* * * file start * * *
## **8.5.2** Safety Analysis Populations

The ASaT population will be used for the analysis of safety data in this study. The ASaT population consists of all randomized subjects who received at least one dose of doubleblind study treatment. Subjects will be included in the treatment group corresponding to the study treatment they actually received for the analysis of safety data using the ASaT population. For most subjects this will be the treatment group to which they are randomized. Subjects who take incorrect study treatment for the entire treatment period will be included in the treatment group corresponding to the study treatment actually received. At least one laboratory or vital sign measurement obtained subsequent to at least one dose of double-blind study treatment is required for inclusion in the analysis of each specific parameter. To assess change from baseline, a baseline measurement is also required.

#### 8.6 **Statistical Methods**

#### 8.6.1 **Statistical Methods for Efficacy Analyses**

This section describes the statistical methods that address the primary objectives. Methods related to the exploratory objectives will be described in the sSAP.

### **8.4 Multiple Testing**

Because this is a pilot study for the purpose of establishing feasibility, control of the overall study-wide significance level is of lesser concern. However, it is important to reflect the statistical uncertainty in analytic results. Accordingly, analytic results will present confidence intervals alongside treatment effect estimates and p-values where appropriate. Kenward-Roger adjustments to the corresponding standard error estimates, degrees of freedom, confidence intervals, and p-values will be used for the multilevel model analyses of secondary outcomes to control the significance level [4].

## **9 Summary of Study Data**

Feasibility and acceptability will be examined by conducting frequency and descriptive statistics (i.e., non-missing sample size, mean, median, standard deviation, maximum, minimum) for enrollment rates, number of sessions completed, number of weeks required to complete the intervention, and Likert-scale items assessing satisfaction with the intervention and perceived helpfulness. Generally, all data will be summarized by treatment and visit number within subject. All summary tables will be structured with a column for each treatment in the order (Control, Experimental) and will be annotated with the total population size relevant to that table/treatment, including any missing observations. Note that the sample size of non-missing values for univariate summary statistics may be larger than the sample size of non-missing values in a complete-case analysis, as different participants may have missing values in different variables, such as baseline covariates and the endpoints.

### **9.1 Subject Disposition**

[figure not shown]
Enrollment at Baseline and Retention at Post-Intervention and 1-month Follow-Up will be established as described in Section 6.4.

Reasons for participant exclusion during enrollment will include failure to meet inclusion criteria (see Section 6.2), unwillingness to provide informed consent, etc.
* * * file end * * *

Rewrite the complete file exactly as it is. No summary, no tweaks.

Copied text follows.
## **8.5.2** Safety Analysis Populations

The ASaT population will be used for the analysis of safety data in this study. The ASaT population consists of all randomized subjects who received at least one dose of doubleblind study treatment. Subjects will be included in the treatment group corresponding to the study treatment they actually received for the analysis of safety data using the ASaT population. For most subjects this will be the treatment group to which they are randomized. Subjects who take incorrect study treatment for the entire treatment period will be included in the treatment group corresponding to the study treatment actually received. At least one laboratory or vital sign measurement obtained subsequent to at least one dose of double-blind study treatment is required for inclusion in the analysis of each specific parameter. To assess change from baseline, a baseline measurement is also required.

#### 8.6 **Statistical Methods**

#### 8.6.1 **Statistical Methods for Efficacy Analyses**

This section describes the statistical methods that address the primary objectives. Methods related to the exploratory objectives will be described in the sSAP.

### **8.4 Multiple Testing**

Because this is a pilot study for the purpose of establishing feasibility, control of the overall study-wide significance level is of lesser concern. However, it is important to reflect the statistical uncertainty in analytic results. Accordingly, analytic results will present confidence intervals alongside treatment effect estimates and p-values where appropriate. Kenward-Roger adjustments to the corresponding standard error estimates, degrees of freedom, confidence intervals, and p-values will be used for the multilevel model analyses of secondary outcomes to control the significance level [4].

## **9 Summary of Study Data**

Feasibility and acceptability will be examined by conducting frequency and descriptive statistics (i.e., non-missing sample size, mean, median, standard deviation, maximum, minimum) for enrollment rates, number of sessions completed, number of weeks required to complete the intervention, and Likert-scale items assessing satisfaction with the intervention and perceived helpfulness. Generally, all data will be summarized by treatment and visit number within subject. All summary tables will be structured with a column for each treatment in the order (Control, Experimental) and will be annotated with the total population size relevant to that table/treatment, including any missing observations. Note that the sample size of non-missing values for univariate summary statistics may be larger than the sample size of non-missing values in a complete-case analysis, as different participants may have missing values in different variables, such as baseline covariates and the endpoints.

### **9.1 Subject Disposition**

[figure not shown]
Enrollment at Baseline and Retention at Post-Intervention and 1-month Follow-Up will be established as described in Section 6.4.

Reasons for participant exclusion during enrollment will include failure to meet inclusion criteria (see Section 6.2), unwillingness to provide informed consent, etc.